Extreme's Extremely Inconclusive Quarter
The company reported revenue for the first quarter of fiscal 2002 of $108.3 million, compared to $119.3 million for the same period last year. On a pro forma basis Extreme Networks broke even for the quarter, compared with pro forma net income of $9.0 million, or $0.08 per share for the first quarter of fiscal 2001.
But the details may leave some scratching their heads. Even though most analysts had already revised estimates after the September 11 terrorist attacks, some expressed annoyance as the company fell short of a target of $120 million issued in June and made no move to pre-announce the shortfall.
"Shipments in the Americas were down due to what happened on Sept. 11, but book to bills were up over one, which indicates that demand there has stabilized,” said Gordon Stitt, the company’s president and CEO on the call with analysts.
Harold L. Covert, the new CFO who replaced former CFO Vito Palermo, has shifted around some of the accounting for inventories and deferred revenue, making it somewhat confusing for analysts to figure out what actually happened during the quarter.
Some analysts, speaking on the condition of being unnamed, said they were unnerved by the fact that a first conference call by the new CFO left so many question marks.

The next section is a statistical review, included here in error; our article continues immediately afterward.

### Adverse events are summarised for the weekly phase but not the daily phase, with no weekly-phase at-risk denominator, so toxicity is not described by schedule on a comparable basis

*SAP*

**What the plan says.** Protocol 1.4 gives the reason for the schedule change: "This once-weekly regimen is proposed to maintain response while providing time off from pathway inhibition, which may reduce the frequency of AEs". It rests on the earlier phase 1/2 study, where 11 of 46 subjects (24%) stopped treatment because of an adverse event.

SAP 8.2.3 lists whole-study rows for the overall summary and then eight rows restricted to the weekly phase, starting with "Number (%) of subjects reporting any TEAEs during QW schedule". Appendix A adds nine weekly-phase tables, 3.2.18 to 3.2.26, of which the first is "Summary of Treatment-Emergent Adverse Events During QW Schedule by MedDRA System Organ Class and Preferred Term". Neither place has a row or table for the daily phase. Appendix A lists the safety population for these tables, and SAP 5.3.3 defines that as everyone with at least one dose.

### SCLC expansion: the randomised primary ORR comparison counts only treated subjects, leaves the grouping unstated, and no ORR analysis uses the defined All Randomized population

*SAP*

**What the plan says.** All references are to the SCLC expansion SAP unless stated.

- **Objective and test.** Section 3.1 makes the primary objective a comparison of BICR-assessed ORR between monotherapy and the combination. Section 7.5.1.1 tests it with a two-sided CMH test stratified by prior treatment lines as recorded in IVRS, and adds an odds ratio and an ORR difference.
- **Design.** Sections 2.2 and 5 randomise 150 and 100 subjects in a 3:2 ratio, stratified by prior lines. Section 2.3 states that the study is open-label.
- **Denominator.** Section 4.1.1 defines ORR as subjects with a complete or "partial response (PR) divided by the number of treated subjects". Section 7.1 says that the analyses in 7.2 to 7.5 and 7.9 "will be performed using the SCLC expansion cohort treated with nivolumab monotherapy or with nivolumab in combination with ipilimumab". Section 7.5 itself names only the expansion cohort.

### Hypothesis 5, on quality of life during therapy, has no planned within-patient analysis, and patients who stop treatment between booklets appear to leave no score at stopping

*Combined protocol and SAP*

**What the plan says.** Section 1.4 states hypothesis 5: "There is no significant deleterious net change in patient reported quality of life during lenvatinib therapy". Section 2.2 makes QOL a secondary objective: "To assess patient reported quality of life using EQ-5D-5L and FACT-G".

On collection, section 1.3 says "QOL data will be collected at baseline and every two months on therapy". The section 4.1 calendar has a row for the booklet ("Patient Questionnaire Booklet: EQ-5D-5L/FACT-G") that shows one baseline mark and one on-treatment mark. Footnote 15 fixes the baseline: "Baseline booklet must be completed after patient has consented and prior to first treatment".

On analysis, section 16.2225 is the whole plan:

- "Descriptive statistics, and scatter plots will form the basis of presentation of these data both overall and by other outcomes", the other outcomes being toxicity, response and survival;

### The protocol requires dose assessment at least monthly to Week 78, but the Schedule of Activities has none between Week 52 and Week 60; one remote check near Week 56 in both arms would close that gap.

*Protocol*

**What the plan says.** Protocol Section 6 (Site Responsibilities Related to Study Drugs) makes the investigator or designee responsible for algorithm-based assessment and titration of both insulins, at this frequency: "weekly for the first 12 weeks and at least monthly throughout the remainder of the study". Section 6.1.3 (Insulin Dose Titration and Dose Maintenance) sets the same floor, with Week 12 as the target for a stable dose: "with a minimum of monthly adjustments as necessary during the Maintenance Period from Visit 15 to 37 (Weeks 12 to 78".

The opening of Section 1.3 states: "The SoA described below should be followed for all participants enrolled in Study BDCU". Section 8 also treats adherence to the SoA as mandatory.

The company wouldn’t provide guidance for the future. Going forward, analysts say they are much more concerned about effects from the macro economy than about individual issues with Extreme. As the U.S. and the world await developments on the war against terrorism, analysts, adamant in their priorities, are focusing their gimlet eyes on cash flows. Right now, Extreme is cash-flow positive, which is a good sign, says Steve Kamman, an analyst with CIBC World Markets.
”They are cash-flow positive, which is good,” he says. “But the question is: How much so? And in this kind of environment, where things are so uncertain, you have wonder what happens if things don’t improve.
The company also reported that they had seen a dramatic drop in sales in the United States after September 11. As a result, the company reported a higher percentage of overseas sales than it had originally anticipated, 30 percent in the United States versus 47 percent in Asia. Most of the jump in Asian sales came from a big contract win in Japan.
— Marguerite Reardon, Senior Editor, Light Reading